What attracted you the most about Irrfan and how was the experience working with him? Please talk about this one with incidents in detail.

Umber Singh, the character that Irrfan plays, is to a large extent inspired by my grandfather. A man poisoned by his sense of loss, determined to avenge himself on history and his fate. And why Irrfan? Because, to me, he’s one of the rare actors.

I chose Irrfan for the shadows in his eyes, the tender rhythms with which he engages with the world and the gentleness at the heart of his ferocious masculinity. Irrfan is one of the few actors I know who does not build his performance by simply mimicking familiar mannerisms of the community his character might belong to.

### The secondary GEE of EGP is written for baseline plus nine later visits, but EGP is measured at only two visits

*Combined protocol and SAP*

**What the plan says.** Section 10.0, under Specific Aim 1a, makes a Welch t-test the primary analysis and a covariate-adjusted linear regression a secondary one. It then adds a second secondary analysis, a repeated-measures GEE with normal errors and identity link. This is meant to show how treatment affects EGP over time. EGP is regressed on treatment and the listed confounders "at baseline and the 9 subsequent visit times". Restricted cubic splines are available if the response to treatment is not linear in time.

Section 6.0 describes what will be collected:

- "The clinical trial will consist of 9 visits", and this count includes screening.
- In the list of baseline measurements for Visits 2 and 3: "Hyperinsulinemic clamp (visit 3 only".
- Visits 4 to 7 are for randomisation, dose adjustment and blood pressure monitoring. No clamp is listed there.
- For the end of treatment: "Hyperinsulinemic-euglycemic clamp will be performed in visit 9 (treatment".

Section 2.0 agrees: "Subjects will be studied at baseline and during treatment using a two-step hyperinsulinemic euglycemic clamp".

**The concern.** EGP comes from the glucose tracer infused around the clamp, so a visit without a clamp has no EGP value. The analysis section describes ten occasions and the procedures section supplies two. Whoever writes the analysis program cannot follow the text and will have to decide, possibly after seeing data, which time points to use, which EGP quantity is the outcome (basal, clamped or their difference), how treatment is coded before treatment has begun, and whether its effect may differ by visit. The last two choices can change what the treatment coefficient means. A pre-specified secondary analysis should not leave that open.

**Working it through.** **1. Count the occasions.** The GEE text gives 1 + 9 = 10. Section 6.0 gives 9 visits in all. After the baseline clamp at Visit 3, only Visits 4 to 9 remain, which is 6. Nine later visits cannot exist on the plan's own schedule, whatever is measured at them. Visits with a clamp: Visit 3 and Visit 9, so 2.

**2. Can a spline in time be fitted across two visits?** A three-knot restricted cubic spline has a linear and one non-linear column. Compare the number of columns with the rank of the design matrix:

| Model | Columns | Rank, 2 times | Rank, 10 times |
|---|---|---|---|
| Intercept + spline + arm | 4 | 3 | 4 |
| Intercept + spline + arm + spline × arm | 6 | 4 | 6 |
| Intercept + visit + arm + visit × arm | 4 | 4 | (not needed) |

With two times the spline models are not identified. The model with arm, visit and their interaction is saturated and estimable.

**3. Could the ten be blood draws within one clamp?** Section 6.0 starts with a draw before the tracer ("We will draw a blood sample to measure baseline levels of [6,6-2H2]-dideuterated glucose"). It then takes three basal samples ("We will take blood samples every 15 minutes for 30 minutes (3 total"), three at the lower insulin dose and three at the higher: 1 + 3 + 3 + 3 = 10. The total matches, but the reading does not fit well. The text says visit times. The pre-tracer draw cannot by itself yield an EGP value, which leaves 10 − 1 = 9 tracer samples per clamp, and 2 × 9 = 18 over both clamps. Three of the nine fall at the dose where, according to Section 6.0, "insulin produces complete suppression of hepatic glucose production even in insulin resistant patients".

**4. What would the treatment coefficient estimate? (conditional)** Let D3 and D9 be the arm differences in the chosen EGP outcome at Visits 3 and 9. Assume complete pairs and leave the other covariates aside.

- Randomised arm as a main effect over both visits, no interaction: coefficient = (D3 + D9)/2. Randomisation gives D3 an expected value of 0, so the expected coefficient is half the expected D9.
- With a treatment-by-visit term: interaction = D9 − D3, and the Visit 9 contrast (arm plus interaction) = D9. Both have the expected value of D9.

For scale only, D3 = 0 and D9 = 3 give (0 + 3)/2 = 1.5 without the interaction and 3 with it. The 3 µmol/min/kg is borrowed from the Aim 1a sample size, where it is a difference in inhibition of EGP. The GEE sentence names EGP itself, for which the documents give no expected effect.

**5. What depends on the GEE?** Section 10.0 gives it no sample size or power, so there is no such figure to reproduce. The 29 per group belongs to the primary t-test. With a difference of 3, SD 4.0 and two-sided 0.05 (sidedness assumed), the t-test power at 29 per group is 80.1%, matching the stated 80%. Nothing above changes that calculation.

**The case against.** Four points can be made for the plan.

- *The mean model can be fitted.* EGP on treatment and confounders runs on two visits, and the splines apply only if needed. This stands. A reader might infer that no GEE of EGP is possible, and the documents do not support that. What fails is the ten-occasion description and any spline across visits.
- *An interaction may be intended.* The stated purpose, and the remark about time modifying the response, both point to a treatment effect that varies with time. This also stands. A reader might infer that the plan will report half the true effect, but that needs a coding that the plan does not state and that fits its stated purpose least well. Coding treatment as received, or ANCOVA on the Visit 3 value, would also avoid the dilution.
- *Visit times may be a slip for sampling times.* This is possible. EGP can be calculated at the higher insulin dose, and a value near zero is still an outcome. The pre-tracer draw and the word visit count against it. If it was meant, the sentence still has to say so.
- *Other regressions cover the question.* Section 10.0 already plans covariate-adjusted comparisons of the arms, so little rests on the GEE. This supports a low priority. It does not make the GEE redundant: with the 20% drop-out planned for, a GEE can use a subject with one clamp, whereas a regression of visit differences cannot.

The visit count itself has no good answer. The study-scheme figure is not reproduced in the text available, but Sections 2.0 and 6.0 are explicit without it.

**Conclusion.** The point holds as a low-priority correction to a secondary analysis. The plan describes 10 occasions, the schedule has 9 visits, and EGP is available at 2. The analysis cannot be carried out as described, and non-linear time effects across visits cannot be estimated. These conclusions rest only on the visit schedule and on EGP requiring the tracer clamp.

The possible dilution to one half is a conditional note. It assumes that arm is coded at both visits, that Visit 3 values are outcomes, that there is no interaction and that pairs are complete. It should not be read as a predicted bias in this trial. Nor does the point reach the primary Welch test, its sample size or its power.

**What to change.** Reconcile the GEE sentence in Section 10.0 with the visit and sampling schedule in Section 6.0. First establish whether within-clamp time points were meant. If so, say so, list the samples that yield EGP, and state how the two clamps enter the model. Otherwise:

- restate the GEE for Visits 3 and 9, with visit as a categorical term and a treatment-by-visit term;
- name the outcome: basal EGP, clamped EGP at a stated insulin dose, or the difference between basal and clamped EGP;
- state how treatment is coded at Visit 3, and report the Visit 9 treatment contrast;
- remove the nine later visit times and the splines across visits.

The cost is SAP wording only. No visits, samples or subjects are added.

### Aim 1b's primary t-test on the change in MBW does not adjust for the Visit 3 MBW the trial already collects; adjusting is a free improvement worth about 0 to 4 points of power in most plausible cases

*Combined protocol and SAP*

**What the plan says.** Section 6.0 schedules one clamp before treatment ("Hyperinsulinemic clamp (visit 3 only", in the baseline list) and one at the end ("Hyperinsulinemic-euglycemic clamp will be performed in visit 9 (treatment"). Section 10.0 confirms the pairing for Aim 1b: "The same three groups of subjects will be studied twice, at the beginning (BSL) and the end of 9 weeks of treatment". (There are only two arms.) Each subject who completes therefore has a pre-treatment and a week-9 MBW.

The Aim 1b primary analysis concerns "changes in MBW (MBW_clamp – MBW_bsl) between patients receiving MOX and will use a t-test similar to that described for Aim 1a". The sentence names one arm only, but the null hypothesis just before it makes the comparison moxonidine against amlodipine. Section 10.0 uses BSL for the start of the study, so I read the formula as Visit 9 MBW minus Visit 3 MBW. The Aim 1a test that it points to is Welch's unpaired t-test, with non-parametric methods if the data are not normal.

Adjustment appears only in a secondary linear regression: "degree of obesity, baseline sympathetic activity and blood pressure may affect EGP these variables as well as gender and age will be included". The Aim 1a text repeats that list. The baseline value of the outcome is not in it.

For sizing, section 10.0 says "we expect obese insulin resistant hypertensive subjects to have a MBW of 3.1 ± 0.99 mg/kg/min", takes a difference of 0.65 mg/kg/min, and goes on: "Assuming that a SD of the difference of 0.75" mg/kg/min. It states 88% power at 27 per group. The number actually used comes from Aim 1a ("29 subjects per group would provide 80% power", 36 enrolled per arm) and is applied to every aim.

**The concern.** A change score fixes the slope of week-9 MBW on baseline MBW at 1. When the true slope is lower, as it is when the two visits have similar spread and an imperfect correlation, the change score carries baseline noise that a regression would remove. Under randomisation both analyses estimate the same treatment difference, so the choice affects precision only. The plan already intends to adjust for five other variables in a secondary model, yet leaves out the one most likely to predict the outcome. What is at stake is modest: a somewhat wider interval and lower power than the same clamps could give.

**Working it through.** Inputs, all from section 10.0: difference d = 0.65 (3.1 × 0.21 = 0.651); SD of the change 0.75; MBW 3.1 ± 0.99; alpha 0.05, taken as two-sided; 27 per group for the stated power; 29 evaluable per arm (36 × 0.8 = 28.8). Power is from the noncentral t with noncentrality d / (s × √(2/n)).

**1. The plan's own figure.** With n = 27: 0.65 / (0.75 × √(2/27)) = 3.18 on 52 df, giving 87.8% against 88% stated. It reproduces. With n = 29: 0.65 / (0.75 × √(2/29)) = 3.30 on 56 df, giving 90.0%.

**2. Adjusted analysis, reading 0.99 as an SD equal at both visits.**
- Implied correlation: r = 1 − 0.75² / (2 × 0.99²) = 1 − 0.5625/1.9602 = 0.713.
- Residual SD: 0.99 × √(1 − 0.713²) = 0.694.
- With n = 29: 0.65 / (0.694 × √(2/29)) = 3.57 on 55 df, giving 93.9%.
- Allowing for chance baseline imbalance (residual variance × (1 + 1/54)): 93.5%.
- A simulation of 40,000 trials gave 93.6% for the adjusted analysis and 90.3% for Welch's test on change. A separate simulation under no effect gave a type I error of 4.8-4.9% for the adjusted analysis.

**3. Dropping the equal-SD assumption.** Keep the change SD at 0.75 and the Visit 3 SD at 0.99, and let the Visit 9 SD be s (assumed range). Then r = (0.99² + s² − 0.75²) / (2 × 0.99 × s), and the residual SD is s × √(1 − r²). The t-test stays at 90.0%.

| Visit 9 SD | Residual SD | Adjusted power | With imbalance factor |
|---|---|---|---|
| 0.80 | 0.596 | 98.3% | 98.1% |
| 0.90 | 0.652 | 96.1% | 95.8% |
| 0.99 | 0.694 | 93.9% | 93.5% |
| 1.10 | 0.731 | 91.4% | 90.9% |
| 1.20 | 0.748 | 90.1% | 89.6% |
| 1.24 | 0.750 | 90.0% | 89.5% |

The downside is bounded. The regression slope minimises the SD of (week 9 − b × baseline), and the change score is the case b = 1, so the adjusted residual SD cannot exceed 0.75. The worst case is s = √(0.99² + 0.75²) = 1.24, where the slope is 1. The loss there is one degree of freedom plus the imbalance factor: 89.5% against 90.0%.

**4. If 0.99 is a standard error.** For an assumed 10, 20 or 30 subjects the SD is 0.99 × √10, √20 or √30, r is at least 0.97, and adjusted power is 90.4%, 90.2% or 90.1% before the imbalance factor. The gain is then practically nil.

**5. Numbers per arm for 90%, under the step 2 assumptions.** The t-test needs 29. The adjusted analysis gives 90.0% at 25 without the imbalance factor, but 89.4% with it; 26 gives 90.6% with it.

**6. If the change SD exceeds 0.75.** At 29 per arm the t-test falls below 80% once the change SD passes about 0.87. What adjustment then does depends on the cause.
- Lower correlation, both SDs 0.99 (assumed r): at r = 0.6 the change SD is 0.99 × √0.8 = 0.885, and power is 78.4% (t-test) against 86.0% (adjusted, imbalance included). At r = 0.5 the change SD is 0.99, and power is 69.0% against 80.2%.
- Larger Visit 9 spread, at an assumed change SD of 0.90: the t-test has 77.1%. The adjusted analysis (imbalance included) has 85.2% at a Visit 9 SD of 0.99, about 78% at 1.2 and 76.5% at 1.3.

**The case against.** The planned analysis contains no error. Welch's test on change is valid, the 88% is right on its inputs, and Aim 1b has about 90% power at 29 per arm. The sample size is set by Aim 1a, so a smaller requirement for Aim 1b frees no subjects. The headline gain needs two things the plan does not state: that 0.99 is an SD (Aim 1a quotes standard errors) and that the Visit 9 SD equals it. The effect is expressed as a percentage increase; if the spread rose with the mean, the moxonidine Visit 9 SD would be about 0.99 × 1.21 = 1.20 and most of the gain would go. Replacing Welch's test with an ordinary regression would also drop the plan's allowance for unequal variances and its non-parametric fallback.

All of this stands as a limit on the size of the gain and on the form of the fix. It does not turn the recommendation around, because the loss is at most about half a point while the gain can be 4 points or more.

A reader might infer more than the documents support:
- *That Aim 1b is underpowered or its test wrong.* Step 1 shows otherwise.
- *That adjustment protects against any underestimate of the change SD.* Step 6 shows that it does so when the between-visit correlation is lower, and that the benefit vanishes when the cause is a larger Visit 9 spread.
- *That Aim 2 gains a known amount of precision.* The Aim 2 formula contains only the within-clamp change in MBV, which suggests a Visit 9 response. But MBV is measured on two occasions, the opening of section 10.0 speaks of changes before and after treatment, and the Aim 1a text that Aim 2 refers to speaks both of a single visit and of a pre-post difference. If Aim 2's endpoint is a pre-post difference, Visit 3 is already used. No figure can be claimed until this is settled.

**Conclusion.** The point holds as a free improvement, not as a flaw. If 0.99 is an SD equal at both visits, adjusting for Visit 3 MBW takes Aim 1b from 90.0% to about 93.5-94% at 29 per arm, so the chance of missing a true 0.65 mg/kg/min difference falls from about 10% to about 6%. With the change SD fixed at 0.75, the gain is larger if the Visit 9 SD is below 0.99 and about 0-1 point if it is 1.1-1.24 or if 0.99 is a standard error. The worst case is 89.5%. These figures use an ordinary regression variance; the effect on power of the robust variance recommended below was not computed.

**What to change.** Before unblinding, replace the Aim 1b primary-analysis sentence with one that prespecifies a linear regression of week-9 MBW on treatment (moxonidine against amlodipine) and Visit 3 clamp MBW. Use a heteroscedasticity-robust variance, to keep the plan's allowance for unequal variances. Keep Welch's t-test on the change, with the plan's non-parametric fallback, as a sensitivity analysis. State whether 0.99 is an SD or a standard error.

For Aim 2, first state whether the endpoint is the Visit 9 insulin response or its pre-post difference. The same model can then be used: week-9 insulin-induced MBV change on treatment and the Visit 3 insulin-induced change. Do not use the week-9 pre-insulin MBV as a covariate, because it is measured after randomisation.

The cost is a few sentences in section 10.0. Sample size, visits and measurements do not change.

How long did it take you to write the script? What kind of research went into it?

The writing of the script took about three years. I wrote the first draft and then felt the need to bounce various ideas and reflections with someone who could bring a greater detachment to the story than I could as this was the tale of my family. I finally requested Madhuja Mukherjee to join me as a co-writer. She’s a tremendous force that burns somewhere between instinct and profound theorizations. She can bring an acutely emotional regard to things and, at other times, she can be judicious and when need arises razor-sharp. It was a joy working with her.